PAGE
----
As the Brawler noted earlier, the Pentagon has teamed up with a toy marketer in pitching Special Forces action figures to grade-school aged children. Kids with the toys can go to a Web site that exhorts them to "Enlist!" -- and by doing so they can "train" and go on missions.
This obviously is an effort by the Pentagon get kids thinking about joining the military well before they're old enough to make that decision. It's a positively Orwellian instance of inculcating militarism.
The Pentagon is hardly the first to do this.
Who can forget the Red Dawn era uproar that Nicaraguan text books taught first graders to count with illustrations of AK-47s rather than apples? Truly evidence Daniel Ortega was planning an invasion up through Mexico way!
Of course, a U.S. university in the 1980s put killing Russians in the curriculum in math text books aimed at future jihadis in mujahideen-run madrassas (one wonders how many of these students went on to apply their math skills against Americans):
To create additional, frontline recruits, the ISI helped turn local madrassas into ideological training grounds that integrated the authority of Islamic teaching with guerrilla warfare. This fused religious fundamentalism with militant terrorism like never before. Because this innovation only helped the immediate US goal of killing Russians, the CIA turned a blind eye to the central teaching in these schools: Afghanistan was only the staging ground for a holy war that would grow into an international Islamist movement.
Well, not exactly a blind eye. In fact, in the 80s, the mujahideen ran an Educational Center for Afghanistan that had "children's books designed for it by University of Nebraska under a $50 million USAID grant ... A third-grade mathematics textbook asks: 'One group of mujahideen attack 50 Russian soldiers. In that attack 20 Russians are killed. How many Russians fled?' A fourth-grade textbook ups the ante: 'The speed of a Kalashnikov bullet is 800 meters per second. If a Russian is at a distance of 3200 meters from a mujahid, and that mujahid aims at the Russian's head, calculate how many seconds it will take for the bullet to strike the Russian in the forehead.' The program ended in 1994 but the books continued to circulate: 'US-sponsored textbooks, which exhort Afghan children to pluck out the eyes of their enemies and cut off their legs, are still widely available in Afghanistan and Pakistan, some in their original form.'"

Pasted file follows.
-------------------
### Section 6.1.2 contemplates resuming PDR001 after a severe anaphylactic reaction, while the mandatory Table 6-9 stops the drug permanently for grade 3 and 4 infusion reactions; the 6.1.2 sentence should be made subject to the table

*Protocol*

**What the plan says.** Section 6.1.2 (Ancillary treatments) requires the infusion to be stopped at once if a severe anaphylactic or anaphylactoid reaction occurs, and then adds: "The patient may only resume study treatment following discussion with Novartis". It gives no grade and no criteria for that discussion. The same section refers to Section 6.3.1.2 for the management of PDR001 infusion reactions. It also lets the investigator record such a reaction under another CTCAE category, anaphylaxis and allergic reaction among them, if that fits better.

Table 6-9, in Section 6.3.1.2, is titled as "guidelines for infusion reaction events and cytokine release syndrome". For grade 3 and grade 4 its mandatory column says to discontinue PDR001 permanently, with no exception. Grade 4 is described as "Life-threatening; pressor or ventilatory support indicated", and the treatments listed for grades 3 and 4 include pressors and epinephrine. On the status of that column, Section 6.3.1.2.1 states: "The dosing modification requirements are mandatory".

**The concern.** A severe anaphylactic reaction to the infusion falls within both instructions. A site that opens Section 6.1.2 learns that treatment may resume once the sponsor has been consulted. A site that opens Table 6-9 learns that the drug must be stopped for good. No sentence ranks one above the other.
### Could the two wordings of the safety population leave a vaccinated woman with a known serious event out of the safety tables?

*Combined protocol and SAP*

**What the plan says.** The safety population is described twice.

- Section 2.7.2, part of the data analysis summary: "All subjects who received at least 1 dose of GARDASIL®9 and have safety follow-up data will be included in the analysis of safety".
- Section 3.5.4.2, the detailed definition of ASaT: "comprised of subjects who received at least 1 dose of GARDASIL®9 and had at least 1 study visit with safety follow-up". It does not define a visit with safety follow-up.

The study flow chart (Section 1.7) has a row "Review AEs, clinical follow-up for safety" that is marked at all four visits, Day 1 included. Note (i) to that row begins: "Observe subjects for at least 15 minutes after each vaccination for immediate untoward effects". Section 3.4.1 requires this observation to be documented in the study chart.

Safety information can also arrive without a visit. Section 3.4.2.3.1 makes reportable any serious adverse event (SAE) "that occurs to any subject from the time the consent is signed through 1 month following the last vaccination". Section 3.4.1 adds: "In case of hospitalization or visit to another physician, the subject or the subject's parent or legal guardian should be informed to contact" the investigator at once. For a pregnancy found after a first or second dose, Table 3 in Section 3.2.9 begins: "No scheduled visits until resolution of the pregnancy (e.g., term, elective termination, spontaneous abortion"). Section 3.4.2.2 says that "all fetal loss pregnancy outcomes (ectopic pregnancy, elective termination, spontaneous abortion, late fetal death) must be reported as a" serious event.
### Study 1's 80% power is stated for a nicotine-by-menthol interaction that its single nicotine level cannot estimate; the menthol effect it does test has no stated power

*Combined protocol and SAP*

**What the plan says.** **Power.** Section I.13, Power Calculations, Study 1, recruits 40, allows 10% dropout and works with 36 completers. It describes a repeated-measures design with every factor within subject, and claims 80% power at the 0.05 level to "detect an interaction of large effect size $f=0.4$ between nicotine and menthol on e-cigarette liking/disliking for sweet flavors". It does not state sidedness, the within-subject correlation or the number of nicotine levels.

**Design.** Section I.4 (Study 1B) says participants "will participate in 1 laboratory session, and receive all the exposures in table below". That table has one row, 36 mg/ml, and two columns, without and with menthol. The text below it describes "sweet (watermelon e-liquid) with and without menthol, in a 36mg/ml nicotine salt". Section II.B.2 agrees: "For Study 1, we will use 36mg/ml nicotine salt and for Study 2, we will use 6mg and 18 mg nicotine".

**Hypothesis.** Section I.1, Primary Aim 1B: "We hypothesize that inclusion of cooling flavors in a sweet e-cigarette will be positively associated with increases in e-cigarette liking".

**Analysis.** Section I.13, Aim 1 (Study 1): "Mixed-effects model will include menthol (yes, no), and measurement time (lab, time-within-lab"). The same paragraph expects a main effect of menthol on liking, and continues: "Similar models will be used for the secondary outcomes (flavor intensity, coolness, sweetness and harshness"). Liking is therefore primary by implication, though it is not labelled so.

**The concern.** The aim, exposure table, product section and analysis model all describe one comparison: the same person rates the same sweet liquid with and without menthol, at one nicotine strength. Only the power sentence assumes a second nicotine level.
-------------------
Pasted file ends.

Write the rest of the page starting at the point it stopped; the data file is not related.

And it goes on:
It's creepy when Sandinistas or madrassas militarize kids in schools; it's creepy when the Pentagon seeks to do so through the marketplace. Of course, one can't look at this effort in isolation. It fits in with a broader, multibillion Pentagon public-relations effort. It's the kinderfront.